We have more and more animations on the web, and if not careful we can waste a lot of CPU on the client’s browser — causing bad UX (fans spinning up on desktop, battery getting hot, animations not being smooth, etc). As Spider-Man (update: as Joe rightfully mentioned, this quote is actually from Peter's uncle, Uncle Ben) once said: "With Great Power Comes Great Responsibility”.
In the Word Game project (https://github.com/bbc/vjamericas-5-word-game), there was a small animation, with one circle pulsing. The first test code I got from a Codepen was animating a box-shadow. I recreated an example in Codepen:
It looks like this:
It 5 circles pulsing.
If we check the CPU/GPU usage in Chrome: Window -> Task Manager, we can see that the CPU/GPU usage is quite high:
Almost 25% CPU for a simple animation seems quite high.
We can check what’s being repainted on the page, causing this. In Chrome, in the DevTools, we go to the 3 vertical dots -> More tools -> Rendering:
We then check the checkbox Paint flashing:
We now see all the animations constantly flashing green, no bueno:
And if we check the frame rate (show FPS meter), we can see — as expected — that it’s repainting the animation at 60FPS. So 60 times per second, it’s redrawing the shadow, and passing the resulted shadow to the GPU for output (that’s why the GPU usage is quite high as well).
This is not as bad as it could be tho, as it’s only repainting the small area around the circle. I’ve added the property “will-change: transform;” to the element being animated, so that the browser knows this element will change and should be placed on its own layer. Without “will-change: transform;”, it could repaint a much larger area of the screen, increasing the CPU/GPU load even more.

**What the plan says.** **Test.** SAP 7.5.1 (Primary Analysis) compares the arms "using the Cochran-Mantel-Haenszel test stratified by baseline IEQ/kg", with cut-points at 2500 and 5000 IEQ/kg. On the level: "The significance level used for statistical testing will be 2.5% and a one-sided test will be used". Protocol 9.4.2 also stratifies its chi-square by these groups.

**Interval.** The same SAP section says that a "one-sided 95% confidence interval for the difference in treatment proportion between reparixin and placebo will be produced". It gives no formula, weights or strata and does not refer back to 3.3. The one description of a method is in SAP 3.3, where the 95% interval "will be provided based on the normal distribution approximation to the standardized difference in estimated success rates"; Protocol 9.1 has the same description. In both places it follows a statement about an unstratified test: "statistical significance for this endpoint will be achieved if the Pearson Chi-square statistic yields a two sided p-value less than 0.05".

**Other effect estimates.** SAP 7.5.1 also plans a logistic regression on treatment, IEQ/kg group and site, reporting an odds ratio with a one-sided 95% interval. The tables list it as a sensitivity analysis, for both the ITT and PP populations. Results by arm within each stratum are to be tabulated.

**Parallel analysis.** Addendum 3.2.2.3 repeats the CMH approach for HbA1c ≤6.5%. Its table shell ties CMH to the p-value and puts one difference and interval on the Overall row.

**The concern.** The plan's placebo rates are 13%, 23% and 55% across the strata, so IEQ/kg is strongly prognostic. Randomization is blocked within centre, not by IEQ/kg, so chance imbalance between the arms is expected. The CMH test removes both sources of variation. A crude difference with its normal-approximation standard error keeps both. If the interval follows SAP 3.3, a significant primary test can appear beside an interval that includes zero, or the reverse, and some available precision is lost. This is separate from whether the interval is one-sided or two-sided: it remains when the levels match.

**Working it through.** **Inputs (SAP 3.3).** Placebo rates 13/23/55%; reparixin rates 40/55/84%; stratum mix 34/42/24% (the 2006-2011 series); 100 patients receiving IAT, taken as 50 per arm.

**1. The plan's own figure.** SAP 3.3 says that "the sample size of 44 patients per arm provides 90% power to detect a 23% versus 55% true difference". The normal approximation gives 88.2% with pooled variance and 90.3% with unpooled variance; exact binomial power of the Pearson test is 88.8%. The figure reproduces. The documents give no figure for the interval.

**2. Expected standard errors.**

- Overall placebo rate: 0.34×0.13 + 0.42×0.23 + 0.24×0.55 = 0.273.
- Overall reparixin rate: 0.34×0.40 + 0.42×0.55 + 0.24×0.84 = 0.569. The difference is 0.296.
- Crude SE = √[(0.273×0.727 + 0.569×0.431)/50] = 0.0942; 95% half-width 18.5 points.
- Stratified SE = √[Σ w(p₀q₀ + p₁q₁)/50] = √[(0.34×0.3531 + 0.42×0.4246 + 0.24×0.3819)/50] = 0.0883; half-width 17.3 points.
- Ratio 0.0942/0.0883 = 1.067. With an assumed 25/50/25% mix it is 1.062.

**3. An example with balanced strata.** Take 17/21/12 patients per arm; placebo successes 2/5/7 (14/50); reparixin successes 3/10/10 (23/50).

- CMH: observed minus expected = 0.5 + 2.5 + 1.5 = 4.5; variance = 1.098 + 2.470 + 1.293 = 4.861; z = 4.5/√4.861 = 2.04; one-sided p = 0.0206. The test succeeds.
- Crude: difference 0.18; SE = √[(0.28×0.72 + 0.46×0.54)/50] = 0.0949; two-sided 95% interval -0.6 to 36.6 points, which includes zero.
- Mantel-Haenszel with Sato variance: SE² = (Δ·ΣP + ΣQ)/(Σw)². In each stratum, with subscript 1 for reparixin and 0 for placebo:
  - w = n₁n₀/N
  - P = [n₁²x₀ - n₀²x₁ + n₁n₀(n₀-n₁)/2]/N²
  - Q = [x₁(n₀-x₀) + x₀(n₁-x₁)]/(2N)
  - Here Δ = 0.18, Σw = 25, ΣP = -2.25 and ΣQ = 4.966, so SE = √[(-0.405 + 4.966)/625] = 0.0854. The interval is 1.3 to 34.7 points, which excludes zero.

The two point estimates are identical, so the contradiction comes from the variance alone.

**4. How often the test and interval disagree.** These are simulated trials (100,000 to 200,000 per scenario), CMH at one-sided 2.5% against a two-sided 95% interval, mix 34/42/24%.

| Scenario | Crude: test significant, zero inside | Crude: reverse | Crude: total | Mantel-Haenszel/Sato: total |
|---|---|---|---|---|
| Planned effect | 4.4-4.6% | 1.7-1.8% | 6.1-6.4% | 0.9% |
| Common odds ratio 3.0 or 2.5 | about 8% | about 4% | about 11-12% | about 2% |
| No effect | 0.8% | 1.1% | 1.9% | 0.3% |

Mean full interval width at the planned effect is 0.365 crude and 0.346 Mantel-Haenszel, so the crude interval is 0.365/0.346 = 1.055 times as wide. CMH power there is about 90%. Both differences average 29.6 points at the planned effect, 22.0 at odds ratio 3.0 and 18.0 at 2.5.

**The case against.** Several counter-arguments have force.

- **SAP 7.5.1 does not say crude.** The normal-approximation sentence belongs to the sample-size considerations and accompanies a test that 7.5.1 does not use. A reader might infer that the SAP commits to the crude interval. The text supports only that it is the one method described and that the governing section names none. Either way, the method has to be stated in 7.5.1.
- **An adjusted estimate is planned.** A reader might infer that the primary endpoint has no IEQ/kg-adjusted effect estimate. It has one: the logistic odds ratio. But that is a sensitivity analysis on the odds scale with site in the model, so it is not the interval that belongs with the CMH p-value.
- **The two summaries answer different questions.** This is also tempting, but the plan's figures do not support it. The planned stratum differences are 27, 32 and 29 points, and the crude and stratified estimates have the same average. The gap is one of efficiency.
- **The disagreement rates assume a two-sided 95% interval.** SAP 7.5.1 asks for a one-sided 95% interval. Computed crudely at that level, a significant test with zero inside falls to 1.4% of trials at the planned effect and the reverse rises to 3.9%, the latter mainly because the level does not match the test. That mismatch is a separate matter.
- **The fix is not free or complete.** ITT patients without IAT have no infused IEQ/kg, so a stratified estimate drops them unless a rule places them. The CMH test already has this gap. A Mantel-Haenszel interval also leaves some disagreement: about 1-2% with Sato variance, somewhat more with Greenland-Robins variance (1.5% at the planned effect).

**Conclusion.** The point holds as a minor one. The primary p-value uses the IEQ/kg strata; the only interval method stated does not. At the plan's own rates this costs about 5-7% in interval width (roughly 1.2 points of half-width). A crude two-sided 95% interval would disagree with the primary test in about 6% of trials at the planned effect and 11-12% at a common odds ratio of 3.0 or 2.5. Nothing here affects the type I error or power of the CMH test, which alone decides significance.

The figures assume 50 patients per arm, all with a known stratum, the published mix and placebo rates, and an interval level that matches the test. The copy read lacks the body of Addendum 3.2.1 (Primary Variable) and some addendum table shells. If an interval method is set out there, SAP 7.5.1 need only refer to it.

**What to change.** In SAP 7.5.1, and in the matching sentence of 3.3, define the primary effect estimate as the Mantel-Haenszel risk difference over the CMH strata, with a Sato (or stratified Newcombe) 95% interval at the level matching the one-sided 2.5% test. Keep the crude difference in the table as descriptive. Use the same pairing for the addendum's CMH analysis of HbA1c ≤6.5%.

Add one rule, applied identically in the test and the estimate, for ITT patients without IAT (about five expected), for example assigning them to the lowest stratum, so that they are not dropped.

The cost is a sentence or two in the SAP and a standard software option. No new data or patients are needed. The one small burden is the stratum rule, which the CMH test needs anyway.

The solution to avoid repaints, is to animate properties which can be repainted directly by the GPU, without the need for the CPU. This is mainly the transform property and the opacity, for example transform: scale, transform: translate, transform: translate3d, opacity, etc. The GPU keeps in memory all the layers that are displayed on screen, and it’s very easy for the GPU to do math stuff, and change the opacity of a layer. For example if you animate a colour, it will be much trickier for the GPU to do. Instead it would be better to have two separate layers and change the opacity of one layer to change the colour.
For the pulsing circles, if we animate the scale instead (transform: scale(1.8);) of the box-shadow, we get exactly the same result:
This time, if we check the repaints, there is none, it just paints it once when the page loads. And if we check the CPU/GPU usage:
We’re now using 6.5 percent CPU instead of 24.4 percent, and 4.1 percent GPU instead of 21.5 percent.
All good 👏😊